You could help avoid passing it to someone for whom the shot didn't work by getting a shot of your own.  Your lovely babies or grand babies, despite being fully immunized, may still be at risk, and you could expose them unnecessarily.  Even if you've already had Whooping Cough, you need the shot because you can get it again--and again.  Also, people over 64 are not given the shot, so they depend upon you not to spread it to them.

So, if you have people you care about, or if you just want to be responsible, or even if you just have better things to do with 4-6 weeks of your time, I strongly recommend you get the shot.   Whooping Cough doesn't look at all fun to have, and just think of all the quilting time you would miss!

(I got my shot this morning.  In case mine doesn't work, please get yours soon too! )   ;)

May 24, 2011

Snowballs...and other May flowers

Our weather has been pretty yucky, but thankfully no snow and no tornadoes, so I'm not complaining (too much) about the rain and wind. Despite cold rainy days, we have some lovely snowballs of the floral variety along the side of our house this year:

I've finished a couple more Flower Garden blocks that I started over the Mother's Day weekend.

And I've been working away on Capriccio, too, and have a bigger stack of blocks now, but I don't think it will be completed by the end of May.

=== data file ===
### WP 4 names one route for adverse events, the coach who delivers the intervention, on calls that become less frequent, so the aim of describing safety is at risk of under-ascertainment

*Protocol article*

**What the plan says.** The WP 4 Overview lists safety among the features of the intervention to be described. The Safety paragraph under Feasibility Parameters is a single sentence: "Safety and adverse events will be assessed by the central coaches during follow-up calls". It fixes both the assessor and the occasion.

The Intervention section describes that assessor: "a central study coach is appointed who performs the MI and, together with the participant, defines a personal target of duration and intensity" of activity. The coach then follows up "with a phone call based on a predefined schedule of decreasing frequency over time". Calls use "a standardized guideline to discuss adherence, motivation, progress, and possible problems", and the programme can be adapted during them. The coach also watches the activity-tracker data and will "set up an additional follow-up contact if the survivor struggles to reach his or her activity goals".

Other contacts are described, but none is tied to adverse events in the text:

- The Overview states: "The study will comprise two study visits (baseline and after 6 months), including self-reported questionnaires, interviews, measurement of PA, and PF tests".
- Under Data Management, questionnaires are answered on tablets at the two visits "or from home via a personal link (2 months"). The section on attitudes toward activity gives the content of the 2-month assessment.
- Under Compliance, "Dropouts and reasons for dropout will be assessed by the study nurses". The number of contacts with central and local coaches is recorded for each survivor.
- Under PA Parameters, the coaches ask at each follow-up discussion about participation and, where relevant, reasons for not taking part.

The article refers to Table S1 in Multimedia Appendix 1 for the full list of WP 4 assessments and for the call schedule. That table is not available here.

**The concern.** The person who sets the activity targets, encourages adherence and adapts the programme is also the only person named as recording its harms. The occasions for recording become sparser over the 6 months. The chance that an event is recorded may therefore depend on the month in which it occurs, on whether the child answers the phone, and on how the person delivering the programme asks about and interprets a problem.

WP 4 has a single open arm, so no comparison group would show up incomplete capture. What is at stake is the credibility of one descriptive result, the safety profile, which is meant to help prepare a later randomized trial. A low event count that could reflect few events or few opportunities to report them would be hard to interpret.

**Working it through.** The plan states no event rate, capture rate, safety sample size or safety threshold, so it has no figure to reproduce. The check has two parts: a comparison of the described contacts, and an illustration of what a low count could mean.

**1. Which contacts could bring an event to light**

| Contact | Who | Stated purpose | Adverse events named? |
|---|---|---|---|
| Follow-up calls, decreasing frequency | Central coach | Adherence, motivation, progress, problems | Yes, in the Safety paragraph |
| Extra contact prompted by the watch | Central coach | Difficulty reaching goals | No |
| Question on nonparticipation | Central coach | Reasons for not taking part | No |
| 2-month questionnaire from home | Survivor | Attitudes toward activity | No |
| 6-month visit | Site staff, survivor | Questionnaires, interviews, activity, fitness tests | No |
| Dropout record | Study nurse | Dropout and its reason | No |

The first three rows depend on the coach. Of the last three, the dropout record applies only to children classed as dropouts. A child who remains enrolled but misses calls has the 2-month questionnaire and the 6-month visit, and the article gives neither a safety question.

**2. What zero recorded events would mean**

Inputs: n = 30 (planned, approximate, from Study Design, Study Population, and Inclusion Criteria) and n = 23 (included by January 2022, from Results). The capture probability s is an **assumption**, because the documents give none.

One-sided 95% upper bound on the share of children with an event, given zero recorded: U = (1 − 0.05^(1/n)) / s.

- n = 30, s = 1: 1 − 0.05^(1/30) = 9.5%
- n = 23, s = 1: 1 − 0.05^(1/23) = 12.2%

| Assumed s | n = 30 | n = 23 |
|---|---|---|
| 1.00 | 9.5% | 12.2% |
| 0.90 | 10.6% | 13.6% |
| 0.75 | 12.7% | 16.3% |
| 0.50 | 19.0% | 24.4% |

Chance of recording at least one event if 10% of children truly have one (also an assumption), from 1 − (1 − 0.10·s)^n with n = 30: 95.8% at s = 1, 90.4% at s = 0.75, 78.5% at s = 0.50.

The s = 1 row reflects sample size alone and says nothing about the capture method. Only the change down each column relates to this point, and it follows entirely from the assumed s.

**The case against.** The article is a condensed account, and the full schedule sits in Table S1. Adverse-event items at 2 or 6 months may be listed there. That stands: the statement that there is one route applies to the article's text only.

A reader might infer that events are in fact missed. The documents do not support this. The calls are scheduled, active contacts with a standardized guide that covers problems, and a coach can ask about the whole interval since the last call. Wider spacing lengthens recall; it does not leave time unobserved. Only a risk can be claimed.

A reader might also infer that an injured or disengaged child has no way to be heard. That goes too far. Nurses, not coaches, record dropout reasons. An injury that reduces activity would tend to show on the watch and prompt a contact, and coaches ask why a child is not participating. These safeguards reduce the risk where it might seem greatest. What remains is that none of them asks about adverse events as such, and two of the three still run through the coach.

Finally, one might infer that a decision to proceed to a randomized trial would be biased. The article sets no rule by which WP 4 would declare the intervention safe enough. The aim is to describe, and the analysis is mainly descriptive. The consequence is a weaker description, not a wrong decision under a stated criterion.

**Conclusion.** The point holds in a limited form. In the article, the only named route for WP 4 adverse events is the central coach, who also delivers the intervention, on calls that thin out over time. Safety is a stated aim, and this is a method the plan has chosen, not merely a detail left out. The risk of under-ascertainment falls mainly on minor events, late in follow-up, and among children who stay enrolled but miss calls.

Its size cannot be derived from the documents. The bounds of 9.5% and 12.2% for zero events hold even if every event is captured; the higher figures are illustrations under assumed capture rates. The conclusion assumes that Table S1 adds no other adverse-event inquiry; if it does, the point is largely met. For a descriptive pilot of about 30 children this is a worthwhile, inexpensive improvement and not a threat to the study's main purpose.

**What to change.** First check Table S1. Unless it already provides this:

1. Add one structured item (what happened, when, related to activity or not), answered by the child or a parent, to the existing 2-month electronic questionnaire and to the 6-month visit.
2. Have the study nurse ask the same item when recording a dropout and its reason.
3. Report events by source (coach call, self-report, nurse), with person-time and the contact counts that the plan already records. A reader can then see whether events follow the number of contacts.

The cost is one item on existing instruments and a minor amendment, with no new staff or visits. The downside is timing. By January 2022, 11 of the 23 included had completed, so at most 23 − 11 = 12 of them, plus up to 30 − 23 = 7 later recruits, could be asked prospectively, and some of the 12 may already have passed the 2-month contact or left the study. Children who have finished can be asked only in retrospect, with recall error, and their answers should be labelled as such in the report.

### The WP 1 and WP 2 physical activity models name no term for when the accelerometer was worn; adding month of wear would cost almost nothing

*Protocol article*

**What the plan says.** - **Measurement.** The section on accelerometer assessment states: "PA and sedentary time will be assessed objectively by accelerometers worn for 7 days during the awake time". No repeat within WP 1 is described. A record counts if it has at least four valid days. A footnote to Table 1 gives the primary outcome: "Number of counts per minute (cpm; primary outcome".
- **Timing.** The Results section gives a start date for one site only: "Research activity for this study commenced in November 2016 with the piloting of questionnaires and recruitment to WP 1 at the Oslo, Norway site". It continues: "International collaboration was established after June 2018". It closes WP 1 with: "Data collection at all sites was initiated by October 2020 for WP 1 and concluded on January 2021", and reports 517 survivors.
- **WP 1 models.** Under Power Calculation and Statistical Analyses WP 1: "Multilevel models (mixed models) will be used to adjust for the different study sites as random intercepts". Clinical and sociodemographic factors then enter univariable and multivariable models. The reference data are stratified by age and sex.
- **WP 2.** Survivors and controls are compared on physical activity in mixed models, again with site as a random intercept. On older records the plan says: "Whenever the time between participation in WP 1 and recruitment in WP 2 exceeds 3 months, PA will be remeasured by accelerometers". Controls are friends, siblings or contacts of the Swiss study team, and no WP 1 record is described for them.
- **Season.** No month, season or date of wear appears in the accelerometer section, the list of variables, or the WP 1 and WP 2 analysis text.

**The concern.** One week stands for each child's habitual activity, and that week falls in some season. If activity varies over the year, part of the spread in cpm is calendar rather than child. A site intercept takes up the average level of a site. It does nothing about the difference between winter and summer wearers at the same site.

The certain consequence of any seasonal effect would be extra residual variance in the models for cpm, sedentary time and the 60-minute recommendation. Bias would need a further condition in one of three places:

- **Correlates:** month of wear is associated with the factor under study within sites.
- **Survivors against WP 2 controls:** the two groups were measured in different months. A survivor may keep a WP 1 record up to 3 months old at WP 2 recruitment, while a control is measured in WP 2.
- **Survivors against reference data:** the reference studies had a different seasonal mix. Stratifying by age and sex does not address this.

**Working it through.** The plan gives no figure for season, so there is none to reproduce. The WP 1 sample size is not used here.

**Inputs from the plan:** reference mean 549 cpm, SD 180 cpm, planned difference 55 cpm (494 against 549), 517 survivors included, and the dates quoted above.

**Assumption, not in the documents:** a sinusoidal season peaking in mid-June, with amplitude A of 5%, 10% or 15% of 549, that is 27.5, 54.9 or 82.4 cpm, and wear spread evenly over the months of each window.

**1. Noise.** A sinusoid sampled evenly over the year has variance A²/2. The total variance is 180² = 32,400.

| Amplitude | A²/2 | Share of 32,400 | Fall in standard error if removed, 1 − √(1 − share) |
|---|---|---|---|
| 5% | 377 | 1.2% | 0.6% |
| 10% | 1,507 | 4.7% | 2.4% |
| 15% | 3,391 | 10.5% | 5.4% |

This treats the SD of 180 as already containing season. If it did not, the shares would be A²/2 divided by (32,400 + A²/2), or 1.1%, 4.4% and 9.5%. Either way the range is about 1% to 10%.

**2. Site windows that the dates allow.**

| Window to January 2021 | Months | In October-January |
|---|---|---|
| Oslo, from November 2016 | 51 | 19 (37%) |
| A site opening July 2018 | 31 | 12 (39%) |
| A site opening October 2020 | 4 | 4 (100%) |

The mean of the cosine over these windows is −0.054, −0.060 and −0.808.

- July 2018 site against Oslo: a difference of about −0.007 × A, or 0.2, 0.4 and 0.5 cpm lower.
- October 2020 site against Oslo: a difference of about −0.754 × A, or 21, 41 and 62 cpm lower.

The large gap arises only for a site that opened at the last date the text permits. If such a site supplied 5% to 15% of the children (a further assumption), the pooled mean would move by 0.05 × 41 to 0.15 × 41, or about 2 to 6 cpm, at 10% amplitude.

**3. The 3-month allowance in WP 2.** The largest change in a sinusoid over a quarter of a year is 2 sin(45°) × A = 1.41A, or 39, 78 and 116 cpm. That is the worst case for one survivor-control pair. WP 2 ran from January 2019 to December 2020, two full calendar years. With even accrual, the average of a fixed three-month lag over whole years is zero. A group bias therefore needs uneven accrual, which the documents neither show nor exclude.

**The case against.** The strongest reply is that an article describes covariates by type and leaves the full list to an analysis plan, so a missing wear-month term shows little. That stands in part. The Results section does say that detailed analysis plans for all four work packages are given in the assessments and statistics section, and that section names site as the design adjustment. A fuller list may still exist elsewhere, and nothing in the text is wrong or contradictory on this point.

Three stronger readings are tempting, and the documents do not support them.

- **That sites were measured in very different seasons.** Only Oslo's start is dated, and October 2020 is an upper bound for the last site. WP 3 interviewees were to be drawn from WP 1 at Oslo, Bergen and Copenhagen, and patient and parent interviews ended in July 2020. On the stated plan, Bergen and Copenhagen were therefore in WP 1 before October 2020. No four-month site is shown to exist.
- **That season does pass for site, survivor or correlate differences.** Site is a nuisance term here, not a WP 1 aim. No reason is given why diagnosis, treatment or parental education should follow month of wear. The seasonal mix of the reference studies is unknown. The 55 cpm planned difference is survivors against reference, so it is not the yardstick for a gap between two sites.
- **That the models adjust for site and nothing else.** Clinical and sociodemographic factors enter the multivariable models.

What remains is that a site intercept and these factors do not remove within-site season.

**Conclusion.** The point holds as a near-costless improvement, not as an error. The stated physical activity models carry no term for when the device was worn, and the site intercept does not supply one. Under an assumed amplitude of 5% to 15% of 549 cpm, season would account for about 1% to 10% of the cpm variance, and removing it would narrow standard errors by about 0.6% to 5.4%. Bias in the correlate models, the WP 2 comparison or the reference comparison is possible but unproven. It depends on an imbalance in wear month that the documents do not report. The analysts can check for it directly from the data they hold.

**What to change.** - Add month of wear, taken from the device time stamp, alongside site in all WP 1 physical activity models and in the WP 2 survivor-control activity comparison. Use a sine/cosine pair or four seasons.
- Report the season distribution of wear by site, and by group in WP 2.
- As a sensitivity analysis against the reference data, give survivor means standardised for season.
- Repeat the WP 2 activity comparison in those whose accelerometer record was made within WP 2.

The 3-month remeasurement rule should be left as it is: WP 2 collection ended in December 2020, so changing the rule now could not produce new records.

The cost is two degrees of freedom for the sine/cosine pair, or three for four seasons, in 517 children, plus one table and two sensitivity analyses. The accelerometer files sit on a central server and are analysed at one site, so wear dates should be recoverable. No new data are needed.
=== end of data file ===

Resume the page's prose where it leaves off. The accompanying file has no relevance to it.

In fact, I'm thinking it needs to be a much bigger quilt than originally planned. If my memory is correct, the pattern calls for 30 blocks (5 x 6), but I am aiming at double that or larger (8 x 9), so this may remain a UFO for awhile....anyway, back to stitching!

May 10, 2011

Moving in the right direction........

After a rainy weekend at home to visit my mom for Mother's Day, I'm back stitching away.  And, the Roseville Album block I mentioned in my last post is finished!

That makes seven of the center blocks done, with another in process.  Here are six of the finished ones along with the single panel I finished first.  (the seventh block didn't make it into the photo)  Still a long way to go, but at least it is still an active project and not a UFO (yet).

I actually have one more block started, but with the work needed for May's UFO, not much will happen on the Roseville until June or later. (How can it be that June is the next month--we haven't had spring yet?  Today is the first sunny day in so long--rain, wind and cold has been our spring so far.)